Songwriting Tips For Overcoming Writer’s Block

How many times have you wanted desperately to write a killer tune, but the moment you sit down to work on something you don’t know where to begin? Maybe you began creating a song and halfway through got completely stuck, or everything you came up with sounded super sucky.

Writer’s Block. It’s very real, causing utter chaos whenever it strikes.

Believe me when I tell you that I’ve been through all the above scenarios more times than I care to remember. Thankfully over the years I’ve come up with a variety of simple techniques to break through this invisible barrier and get the job done.

Here are a few:

1. Ditch Your Instrument
If you usually write music with an instrument, try writing without any at all and let your imagination do all the work.

I clearly remember the first time someone suggested this to me. I thought it was utterly ridiculous. Then one day I got really stuck on a TV tune with a time sensitive deadline, so I thought what the heck and tried it.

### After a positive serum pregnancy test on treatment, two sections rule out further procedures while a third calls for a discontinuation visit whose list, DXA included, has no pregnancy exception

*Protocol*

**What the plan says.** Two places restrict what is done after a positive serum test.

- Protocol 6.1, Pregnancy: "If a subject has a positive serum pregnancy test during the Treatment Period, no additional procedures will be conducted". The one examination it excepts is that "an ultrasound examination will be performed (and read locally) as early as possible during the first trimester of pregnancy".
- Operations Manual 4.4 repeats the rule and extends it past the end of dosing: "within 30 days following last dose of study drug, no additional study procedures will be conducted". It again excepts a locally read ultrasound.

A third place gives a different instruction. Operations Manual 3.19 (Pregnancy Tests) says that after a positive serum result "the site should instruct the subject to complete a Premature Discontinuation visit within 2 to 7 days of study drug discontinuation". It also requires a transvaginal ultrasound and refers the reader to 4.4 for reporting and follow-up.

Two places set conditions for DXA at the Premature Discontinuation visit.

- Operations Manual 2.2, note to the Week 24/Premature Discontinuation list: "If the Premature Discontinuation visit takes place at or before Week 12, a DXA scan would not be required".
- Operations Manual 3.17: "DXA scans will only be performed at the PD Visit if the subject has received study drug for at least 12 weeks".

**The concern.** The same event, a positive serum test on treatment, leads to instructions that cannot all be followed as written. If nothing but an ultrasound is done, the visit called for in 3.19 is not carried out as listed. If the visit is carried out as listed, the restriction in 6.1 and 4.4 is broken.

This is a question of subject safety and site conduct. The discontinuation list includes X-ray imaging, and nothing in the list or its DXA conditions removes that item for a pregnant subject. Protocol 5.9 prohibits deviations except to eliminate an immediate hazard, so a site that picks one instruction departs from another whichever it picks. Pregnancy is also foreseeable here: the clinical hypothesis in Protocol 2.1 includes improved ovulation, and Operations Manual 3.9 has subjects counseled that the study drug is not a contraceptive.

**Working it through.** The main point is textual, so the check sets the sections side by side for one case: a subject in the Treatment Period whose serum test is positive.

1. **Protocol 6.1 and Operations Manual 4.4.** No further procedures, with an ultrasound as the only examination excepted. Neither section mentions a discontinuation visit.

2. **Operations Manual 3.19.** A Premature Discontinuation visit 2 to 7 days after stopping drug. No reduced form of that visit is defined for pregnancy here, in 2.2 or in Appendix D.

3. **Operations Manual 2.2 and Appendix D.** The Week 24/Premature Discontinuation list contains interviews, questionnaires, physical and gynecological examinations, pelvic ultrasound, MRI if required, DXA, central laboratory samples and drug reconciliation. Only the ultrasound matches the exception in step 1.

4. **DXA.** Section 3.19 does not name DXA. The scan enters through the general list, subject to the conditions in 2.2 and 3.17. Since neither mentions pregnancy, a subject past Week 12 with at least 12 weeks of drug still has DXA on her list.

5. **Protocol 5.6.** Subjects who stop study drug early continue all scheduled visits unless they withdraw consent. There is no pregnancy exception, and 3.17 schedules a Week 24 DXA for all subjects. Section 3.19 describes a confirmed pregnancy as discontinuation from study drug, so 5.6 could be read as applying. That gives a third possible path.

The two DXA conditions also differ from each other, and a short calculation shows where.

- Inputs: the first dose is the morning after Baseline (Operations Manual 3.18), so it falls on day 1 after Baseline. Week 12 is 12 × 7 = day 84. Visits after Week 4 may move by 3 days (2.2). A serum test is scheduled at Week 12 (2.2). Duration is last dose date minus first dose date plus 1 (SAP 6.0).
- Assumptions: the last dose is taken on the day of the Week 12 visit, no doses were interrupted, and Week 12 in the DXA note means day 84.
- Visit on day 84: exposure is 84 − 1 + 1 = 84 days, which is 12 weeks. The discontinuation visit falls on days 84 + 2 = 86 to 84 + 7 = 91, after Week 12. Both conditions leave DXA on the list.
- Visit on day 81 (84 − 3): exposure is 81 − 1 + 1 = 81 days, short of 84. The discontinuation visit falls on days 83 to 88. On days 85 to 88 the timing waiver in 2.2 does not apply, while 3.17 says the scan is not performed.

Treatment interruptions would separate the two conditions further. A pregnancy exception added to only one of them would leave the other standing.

Once I started working this way, I realised that I was completely free to move around without any limitations whatsoever. My imagination enabled me to come up with melody lines much quicker and the melody lines I did come up with didn’t gravitate towards the chords I was playing, something I used to do ALL the time!

If this idea seems uncomfortable to you try writing on an instrument such as bass. I find working with single notes provides me with the foundation of a chord without the full voicing, leaving plenty of room for my imagination to still do its thing.

2. What Would (insert name of favourite songwriter / artist) Do?

I originally started using this idea when I was hired for studio sessions. If I got stuck with an instrumental part, I’d think of one of my favourite musicians and imagine the notes, melodies and phrases that they might play if they were in my shoes. Recently I started doing this with writing too. If I need to write a vocal part that takes the listener on a beautiful melodic journey, I’ll image Joni Mitchell and all of those incredible and emotive lines she’d write and sing so effortlessly. If I want to write something with a catchy, pop vibe, I think of Ingrid Michaelson.